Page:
Photo: Daffs in mom's garden
I've gotten lots of garden time lately and while digging and weeding and planting I have offered my grief to the wind. Compost and rich soil and myriad heavy-on-the-purple gardens heal me, and it seems time for a post that's a little less soggy.
The death of my father has altered me in ways I didn't think possible. I seem to be at a turning point and I've been quiet - quieter than ever before. It comes at a good time, though. In so many ways I'm at a crossroads. And rather than choosing a path just yet, I'm content to only observe the options in front of me for now, with a newly discovered detachment (admittedly tinged with a wee bit of depression).
What I ponder these days is letting go.
Sometimes, the solution to a dilemma is found in what initially seems counter-intuitive. Take balancing, for example. If you walk a thin beam, ala gymnastics, the impulse upon losing balance is to tighten up, to shift lower, to cling to and toward the beam. But the solution, really, is to lift & elevate instead. As my pilates instructor would say, "Reach! Reach!" If you doubt this, find a curb and give it a whirl.
I do well to remember this logic when what I'm doing continues to be wrong and I feel stumped for a breakthrough forward. Parenting is such an area. Parenting a teen, especially. Just when I want to cling it seems I must instead learn to release. And as with balancing, it is again the better choice - and surprisingly steadying.
There is so much joy in parenting a young adult, and yet wistful sadness as well. When it finally sank in that my relationship with my oldest, Brady, will forevermore be defined by his need for independence, I felt an ache for the young needy child that once was my captive babe. Bittersweet indeed, though I'm finding the more I release and trust, the closer we remain - and for that, I am so very glad.
For years I've carried that bit of dread as I worried that his teen years might be marked with power struggles, silent treatments, and resentment, even though somehow I doubted we would end up that way. Still too soon to cash in my chips, surely, but since I'm not one for power struggles, I know that I offer little to rebel against. "Pick your battles" has been a constant mantra for me, even though there've been fewer and fewer battles I've found worth picking. We're just far happier together when we don't judge how the other chooses to spend time.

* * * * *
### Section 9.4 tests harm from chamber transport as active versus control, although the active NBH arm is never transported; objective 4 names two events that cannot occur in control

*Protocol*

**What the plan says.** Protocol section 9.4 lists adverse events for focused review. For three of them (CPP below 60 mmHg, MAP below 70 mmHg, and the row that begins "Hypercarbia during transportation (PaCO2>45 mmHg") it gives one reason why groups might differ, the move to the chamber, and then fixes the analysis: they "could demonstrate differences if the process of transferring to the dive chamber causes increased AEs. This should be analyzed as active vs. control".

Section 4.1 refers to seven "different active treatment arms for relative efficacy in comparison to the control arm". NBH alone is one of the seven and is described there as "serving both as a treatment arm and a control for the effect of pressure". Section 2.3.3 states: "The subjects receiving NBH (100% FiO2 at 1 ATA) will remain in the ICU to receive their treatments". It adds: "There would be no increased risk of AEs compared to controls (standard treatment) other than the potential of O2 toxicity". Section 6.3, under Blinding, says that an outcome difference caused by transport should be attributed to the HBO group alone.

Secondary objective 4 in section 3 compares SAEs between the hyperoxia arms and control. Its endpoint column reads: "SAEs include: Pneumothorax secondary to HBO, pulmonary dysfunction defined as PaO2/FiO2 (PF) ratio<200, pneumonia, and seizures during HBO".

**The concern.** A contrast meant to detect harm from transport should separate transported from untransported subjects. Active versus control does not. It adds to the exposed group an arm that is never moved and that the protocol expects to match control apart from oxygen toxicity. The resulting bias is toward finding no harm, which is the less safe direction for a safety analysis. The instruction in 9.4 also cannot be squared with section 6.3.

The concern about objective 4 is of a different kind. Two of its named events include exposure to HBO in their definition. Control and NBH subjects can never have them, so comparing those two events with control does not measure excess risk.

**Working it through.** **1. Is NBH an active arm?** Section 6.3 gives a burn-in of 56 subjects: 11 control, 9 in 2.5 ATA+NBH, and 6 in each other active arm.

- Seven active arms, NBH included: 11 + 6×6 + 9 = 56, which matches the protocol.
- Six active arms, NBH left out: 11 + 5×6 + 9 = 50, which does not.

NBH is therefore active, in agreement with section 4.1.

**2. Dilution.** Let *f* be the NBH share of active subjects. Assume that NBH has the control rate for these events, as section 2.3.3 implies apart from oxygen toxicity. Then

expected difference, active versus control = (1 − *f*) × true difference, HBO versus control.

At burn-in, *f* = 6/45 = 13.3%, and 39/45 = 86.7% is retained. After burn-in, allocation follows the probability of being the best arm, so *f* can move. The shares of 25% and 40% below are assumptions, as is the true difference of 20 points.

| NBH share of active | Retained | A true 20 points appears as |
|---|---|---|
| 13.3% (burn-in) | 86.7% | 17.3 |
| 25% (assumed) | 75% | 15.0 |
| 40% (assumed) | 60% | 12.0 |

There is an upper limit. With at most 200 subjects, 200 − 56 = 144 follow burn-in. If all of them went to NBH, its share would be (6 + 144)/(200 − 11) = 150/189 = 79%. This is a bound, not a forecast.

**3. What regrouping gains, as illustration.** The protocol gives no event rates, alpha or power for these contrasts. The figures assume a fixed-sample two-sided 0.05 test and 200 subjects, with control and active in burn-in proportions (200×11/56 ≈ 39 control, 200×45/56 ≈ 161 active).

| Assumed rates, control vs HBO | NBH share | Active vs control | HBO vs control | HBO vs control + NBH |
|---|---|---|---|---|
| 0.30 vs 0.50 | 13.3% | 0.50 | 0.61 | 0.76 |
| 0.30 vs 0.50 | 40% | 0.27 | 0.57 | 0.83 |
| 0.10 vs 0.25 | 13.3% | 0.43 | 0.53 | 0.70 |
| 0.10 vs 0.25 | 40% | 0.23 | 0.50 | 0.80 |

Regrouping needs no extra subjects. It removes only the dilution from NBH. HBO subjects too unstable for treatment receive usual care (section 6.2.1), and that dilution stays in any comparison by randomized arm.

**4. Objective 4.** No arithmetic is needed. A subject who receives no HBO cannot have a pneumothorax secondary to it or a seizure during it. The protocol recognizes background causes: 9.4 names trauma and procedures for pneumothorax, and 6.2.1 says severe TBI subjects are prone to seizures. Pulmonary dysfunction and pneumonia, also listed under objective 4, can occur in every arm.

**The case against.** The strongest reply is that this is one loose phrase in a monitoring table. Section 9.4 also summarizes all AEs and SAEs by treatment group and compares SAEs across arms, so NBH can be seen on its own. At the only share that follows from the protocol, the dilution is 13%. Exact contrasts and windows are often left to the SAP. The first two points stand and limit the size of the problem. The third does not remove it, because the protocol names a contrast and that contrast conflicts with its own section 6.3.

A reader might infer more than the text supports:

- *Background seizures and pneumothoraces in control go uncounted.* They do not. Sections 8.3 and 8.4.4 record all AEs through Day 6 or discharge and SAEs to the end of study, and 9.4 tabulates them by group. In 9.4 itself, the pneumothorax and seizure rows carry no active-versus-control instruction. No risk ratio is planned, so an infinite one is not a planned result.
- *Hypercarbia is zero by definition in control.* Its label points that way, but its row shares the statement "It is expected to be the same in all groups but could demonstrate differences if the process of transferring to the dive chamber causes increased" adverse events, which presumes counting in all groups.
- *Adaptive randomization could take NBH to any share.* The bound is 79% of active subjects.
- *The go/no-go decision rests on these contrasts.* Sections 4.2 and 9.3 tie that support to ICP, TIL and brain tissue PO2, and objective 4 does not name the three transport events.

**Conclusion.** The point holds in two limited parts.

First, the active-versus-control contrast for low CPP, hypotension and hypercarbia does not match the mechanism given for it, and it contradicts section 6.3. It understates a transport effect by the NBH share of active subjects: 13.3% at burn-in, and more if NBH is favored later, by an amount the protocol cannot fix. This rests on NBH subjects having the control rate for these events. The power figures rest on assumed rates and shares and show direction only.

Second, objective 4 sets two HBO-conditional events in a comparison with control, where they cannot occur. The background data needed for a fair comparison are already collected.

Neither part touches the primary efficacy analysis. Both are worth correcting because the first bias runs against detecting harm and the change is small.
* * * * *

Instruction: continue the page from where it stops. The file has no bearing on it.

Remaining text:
People ask me how I can homeschool and be with my kids all day long. I'm never quite sure how to answer, but the truth is we probably do the complete opposite of what folks assume. I do not control their time, we do not regulate by strict schedules, and I do not use stickers, carrots, whips, or cartwheel-turning to coerce. In fact, there is no teacher-student facade going on in this household. I see no reason to recreate something that we've voluntarily rejected in school, for one thing. And why create an arbitrary relationship when we have a perfectly legitimate and natural relationship - parent/child - that works beautifully? We are partners in this journey of learning. Forget school and its worksheet world, "life twice removed."
And how to "get" my children to learn? Back to the balance beam. I couldn't make them learn if I wanted to. Don't cling, release. Don't force, get the hell out of the way. The single best way to ensure your children live a rich, varied, interesting, inquisitive life is to live one yourself. When I'm tempted to force something down their throats, I give myself a time out.
There is so much beauty in taking a step back and resisting the urge to control, manage, or cling. And sometimes it means the difference between peacefulness and angst; or love and adversity.
It even allowed me to usher my father, lovingly, into the next realm. When I meditated for healing as we sped to him, it was working - I could clearly see and feel the healing, loving light as it surrounded him and, hopefully, soothed him. But once I got to the hospital, I could not retrieve the same connection, no matter how hard I tried, or how deeply I focused. And as I held his hand and stroked his leg during his final moments, I suddenly, intuitively, knew it would be better to cradle him and release him. Clinging to him, hoping for something that could not be, would only make the journey more painful for him, and he needed us to guide him through with love and commitment. Being one to travel inward, I even found that I was actually blowing out with each exhale - a little lift to ease his passage.
Thus far, this wisdom of opposites has served me quite well. It has allowed me to examine my own motives when my urge is to control (or even manipulate). It has shown me that freedom really is the most empowering thing, and when we threaten to take it away we should expect resistance - the natural reaction. And it removes unnecessary struggling. Why create struggles? No worries, there will be plenty without our adding fuel to any fires.
While I was speeding to Wisconsin to be with my father, and feeling the visceral pain and fear, it crossed my mind that created conflict is so senseless. Why do we create conflict when life will deal us heavy blows for which we ought to reserve our energy? The war in Iraq, top-down ministry, heated and personal attacks over referendums and committees and who-said-what....
When the solution, really, is simple. Be nice. And when you are inclined to cling - don't. Instead, breathe out. Release. Trust. Honor freedom.